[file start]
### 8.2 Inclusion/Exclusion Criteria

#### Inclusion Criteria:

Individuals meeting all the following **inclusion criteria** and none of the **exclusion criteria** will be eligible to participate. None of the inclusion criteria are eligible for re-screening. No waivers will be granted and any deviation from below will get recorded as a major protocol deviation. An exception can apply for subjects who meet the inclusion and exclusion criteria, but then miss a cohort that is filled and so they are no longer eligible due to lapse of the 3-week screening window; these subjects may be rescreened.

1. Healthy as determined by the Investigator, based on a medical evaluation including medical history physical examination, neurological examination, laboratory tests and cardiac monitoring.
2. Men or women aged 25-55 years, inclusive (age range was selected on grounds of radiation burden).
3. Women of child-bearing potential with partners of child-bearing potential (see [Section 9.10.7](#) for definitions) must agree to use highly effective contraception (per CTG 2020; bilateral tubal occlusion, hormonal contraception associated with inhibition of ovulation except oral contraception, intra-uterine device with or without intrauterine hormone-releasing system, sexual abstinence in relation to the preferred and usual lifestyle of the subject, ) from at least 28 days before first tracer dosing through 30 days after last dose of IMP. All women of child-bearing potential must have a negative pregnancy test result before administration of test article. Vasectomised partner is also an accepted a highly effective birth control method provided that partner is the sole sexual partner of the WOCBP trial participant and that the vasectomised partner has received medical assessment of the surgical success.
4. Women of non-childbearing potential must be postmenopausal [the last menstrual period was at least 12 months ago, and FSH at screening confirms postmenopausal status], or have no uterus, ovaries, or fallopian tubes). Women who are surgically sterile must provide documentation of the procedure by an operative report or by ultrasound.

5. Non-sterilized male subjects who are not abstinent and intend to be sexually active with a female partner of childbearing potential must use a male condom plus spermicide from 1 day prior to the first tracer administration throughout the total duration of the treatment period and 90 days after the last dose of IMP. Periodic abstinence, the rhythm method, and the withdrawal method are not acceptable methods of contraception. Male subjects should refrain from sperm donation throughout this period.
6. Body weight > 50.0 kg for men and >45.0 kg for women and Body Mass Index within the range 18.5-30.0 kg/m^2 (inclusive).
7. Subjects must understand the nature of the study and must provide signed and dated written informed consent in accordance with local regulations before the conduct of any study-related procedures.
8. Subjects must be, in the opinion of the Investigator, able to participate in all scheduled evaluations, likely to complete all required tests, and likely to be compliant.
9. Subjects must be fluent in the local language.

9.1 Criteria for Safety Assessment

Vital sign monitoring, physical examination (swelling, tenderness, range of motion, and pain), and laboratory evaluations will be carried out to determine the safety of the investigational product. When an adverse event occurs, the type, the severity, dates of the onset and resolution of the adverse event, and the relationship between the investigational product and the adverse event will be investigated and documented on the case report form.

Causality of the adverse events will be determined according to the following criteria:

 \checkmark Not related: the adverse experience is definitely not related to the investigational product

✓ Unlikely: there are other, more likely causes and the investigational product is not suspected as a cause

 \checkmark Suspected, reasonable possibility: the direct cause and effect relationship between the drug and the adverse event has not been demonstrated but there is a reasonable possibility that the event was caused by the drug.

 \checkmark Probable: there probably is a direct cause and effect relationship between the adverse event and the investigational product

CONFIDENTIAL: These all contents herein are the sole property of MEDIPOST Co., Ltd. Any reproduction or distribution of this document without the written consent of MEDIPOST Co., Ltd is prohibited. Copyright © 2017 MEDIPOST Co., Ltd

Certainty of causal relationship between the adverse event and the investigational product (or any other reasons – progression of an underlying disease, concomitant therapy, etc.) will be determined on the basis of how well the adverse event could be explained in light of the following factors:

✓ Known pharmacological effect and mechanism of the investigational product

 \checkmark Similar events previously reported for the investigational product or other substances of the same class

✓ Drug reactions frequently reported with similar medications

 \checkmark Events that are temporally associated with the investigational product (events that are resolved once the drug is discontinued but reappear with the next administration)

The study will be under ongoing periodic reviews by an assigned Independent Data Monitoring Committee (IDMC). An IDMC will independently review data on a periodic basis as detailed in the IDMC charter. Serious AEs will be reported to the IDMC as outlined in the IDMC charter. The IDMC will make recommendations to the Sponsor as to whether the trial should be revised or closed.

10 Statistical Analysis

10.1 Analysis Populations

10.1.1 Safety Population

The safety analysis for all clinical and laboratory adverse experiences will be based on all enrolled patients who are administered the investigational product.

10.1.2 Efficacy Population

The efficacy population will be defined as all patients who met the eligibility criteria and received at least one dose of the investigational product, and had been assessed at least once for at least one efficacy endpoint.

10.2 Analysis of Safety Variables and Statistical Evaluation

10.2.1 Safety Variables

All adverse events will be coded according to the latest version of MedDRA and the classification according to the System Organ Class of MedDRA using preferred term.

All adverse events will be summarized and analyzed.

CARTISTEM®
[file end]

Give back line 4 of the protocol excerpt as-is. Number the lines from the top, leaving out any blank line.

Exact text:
1. Healthy as determined by the Investigator, based on a medical evaluation including medical history physical examination, neurological examination, laboratory tests and cardiac monitoring.